Explore your world, volunteer

  • Published
  • By Tech. Sgt. Parker Gyokeres
  • 23rd Wing Public Affairs
When I end my Air Force career a few years from now and somebody asks me what I did for a living, I want to be able to say to people, "What didn't I do." 

I hope to see as many different parts of the Air Force as I am able to, and the only way that is going to happen is by constantly volunteering for new experiences. 

One of the first things I heard when I went to Basic Military Training in 1992 was to never volunteer for anything. I never have understood this mentality or its reasoning. 

I have always found volunteer opportunities are the purest form of "service before self." Stepping up and raising my hand has led to some of the most exciting, unusual or bizarre experiences of my career. I have certainly seen and done things I would never have imagined if I only followed my job description. 

I spent 14 years as a weapons loader before cross training into Public Affairs. While the job had many exciting and rewarding moments, I found one way to spice up my job was constantly volunteering to assist the mission in other ways. 

In one of my crazier moments, I had volunteered to become a security forces augmentee and I ended up training with a military working dog team. By training, I mean i volunteered to put on an incredibly hot and heavy bite suit. I then ran like a wounded dough-boy away from a pursuing Belgian Malinois named Spike. Spike hit me so hard I learned a whole new respect for the effectiveness of working dogs. It was also fun, and I had a story I could now tell when I got back to work. 

But I also found I didn't have to leave my work center to find unusual opportunities. When they towed our aircraft to the engine run facility, I would often volunteer to be a safety brake rider in the cockpit . This way, I could sit in the back seat of the F-15 as they performed the full power engine runs. It sure beat waiting at the shop for the jet to return so we could load it.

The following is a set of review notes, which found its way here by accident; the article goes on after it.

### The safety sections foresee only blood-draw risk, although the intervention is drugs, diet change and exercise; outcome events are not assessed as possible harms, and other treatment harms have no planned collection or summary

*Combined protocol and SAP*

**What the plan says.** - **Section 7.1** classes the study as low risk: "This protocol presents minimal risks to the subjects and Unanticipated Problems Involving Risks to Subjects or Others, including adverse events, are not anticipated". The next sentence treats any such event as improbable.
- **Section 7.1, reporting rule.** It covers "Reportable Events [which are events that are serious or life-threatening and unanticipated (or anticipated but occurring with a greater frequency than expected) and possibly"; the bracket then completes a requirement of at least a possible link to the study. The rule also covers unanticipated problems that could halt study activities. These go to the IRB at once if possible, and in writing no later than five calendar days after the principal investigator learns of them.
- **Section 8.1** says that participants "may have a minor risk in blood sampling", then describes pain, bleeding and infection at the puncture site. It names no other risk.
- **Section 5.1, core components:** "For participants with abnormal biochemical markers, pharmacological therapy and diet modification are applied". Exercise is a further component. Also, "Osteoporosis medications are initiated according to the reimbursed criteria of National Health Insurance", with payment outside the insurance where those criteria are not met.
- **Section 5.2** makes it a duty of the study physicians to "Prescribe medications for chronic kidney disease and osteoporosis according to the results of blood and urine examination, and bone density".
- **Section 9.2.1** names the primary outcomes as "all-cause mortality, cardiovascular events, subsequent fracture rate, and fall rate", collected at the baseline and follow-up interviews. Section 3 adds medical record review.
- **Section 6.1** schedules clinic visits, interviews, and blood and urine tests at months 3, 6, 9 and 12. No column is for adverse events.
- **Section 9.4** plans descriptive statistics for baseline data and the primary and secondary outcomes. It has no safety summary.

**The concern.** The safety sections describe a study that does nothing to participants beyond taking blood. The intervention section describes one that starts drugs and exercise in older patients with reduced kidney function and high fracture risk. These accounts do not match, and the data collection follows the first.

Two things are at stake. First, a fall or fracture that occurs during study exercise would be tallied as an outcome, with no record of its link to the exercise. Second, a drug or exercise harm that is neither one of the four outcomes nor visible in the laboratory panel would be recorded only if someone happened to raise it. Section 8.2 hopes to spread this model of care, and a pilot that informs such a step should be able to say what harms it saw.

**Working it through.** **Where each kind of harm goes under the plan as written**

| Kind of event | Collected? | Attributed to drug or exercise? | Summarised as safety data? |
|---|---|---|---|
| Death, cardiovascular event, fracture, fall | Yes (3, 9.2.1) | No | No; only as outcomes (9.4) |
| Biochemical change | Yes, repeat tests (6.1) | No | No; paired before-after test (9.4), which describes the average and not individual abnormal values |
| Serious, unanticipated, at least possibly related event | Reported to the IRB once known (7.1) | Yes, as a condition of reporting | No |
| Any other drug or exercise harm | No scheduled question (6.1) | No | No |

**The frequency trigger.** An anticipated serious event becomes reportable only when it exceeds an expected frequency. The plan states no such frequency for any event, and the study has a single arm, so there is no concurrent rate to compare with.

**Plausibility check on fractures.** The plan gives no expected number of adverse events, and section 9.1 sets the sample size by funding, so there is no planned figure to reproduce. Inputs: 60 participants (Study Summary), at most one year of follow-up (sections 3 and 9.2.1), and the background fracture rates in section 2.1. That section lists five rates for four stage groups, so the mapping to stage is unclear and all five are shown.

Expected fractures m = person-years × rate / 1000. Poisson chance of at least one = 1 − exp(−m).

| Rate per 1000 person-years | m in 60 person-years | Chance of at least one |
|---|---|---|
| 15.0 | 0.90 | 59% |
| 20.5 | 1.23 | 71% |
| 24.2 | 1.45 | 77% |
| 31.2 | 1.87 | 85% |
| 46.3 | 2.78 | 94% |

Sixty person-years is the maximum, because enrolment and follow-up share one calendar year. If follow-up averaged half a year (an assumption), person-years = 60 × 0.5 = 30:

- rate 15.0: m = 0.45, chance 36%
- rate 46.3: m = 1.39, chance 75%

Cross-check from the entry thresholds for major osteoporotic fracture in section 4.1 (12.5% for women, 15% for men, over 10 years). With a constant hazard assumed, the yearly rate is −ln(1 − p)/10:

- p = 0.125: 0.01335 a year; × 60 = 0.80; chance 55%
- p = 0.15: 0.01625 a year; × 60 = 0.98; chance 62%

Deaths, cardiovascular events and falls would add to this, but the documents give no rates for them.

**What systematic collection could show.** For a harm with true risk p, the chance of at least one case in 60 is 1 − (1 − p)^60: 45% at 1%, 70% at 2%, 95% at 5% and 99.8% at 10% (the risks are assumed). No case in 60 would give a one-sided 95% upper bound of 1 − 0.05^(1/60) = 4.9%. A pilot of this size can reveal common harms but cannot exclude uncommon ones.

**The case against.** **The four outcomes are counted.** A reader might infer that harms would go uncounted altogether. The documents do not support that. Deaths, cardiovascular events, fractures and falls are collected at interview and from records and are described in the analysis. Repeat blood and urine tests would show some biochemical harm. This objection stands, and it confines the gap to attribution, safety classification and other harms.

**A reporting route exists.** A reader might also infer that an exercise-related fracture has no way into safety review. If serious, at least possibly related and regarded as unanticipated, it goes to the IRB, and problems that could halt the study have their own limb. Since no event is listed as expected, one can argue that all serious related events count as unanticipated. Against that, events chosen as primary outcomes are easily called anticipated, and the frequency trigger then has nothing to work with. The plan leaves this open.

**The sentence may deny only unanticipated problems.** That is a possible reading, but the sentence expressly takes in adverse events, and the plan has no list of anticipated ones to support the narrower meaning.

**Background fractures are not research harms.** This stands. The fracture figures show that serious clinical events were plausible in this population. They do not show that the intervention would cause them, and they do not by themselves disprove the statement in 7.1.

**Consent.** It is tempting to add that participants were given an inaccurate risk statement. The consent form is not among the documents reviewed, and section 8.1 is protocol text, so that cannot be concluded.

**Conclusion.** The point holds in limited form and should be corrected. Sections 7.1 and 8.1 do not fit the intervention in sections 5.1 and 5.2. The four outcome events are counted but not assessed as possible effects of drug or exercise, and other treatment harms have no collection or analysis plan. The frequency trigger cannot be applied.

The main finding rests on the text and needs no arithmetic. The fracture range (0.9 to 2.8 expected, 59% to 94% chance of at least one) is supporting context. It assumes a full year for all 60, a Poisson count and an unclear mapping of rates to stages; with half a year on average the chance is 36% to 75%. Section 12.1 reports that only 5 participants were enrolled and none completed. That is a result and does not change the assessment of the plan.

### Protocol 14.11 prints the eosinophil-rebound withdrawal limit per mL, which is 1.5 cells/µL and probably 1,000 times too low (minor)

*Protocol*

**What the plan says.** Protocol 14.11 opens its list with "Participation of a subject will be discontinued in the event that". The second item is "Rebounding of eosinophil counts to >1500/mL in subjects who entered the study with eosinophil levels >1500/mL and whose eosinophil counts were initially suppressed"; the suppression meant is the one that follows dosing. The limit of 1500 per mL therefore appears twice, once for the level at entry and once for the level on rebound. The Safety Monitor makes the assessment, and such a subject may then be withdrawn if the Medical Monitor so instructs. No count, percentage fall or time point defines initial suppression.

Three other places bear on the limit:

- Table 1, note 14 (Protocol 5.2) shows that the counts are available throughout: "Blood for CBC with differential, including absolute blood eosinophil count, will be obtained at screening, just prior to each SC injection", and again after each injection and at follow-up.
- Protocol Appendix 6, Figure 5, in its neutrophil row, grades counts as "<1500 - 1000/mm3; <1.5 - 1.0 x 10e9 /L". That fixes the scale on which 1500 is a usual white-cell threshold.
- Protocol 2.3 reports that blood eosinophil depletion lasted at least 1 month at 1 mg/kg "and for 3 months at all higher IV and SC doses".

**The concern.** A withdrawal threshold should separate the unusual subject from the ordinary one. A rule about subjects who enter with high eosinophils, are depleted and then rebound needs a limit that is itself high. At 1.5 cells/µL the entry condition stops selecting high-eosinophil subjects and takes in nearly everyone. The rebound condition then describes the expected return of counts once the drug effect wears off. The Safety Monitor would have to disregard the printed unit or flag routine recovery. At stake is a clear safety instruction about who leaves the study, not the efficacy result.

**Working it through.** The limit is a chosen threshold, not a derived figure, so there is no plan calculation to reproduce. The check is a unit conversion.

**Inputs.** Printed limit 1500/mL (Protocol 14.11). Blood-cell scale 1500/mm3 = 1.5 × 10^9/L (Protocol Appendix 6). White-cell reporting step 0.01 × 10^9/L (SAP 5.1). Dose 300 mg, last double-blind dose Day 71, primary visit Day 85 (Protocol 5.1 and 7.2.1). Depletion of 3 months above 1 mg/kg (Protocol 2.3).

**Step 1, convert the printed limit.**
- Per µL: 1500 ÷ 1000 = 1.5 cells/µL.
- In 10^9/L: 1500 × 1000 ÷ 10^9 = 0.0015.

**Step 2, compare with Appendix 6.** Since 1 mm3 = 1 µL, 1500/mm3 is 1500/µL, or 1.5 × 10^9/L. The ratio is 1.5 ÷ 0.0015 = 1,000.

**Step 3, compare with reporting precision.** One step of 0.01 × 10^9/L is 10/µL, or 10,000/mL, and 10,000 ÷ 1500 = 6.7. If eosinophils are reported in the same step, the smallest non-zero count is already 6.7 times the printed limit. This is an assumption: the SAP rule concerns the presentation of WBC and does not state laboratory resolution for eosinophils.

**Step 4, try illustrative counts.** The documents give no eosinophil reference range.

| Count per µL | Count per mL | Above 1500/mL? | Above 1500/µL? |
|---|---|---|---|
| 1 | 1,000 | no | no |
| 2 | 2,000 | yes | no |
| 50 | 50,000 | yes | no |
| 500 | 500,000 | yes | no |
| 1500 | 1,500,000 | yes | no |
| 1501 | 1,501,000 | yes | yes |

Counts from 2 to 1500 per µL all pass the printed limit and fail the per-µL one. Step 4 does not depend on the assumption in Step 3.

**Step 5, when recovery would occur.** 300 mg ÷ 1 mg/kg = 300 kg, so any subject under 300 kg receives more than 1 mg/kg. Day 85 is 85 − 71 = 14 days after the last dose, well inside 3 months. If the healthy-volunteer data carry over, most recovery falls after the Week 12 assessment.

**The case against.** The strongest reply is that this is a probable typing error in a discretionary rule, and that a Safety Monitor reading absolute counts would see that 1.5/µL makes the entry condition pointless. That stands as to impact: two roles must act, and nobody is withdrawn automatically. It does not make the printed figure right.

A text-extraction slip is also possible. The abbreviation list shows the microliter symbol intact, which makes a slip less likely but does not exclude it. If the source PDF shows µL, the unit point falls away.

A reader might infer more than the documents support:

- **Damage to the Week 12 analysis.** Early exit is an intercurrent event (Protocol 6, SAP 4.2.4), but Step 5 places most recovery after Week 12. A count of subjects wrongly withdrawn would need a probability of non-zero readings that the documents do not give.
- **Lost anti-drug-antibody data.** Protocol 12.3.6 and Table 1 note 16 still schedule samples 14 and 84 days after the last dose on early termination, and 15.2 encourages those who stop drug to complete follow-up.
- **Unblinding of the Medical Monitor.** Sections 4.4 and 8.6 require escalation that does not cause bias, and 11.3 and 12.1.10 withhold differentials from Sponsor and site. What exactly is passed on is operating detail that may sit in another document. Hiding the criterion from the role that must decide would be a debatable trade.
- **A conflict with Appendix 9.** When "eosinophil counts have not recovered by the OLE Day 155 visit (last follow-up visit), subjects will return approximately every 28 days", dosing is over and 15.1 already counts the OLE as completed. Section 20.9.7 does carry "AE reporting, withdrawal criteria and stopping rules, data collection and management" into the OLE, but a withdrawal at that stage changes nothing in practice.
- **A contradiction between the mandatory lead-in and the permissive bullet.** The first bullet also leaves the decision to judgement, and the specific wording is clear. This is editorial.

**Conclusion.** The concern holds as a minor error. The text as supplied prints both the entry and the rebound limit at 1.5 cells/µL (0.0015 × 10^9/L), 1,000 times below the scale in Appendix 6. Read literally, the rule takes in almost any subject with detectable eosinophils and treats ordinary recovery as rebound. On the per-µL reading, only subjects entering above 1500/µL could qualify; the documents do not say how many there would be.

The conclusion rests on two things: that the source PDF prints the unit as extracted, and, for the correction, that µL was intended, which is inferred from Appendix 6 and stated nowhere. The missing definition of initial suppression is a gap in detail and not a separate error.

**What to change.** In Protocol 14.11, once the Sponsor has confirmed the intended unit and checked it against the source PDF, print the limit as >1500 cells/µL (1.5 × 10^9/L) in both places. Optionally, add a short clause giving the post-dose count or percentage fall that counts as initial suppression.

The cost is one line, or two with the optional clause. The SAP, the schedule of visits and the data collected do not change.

Even the simple things were worth jumping at. Every time I heard somebody say "I need a volunteer." I would raise my hand. More than once, that was how my shift chief would pick whom he wanted to send home. Either way, you were up off your butt and getting the job done. 

As I became an NCO, I learned if you aren't the first up to do an unusual or unknown task, you are probably setting the wrong example. As a result, I did my best to instill the 'always volunteer' mentality into my Airmen. I hope it has served them as well as it has served me. 

Sometimes I would pull a ringer. Like the day I spent fighting a floor cleaner around a huge hanger floor as it belched greasy water onto my boots. Or the time I was asked to vacuum the hangar door tracks with a giant gas powered vacuum. 

That day was going great, until the zipper on the dust bag broke wide open. In a single second I was blasted with about 40 pounds of dead bugs, rusted metal powder and oily dust like something out of a cartoon. The job had to be done, and if my squadron ended the day with a clean hangar and a good laugh, I could call that a job well done. 

But overall, the good times easily outweigh the bad. I look at it this way. You are not avoiding your responsibilities; you are performing a vital, often one-time job necessary to mission accomplishment. 

If that isn't "service before self," I don't know what is.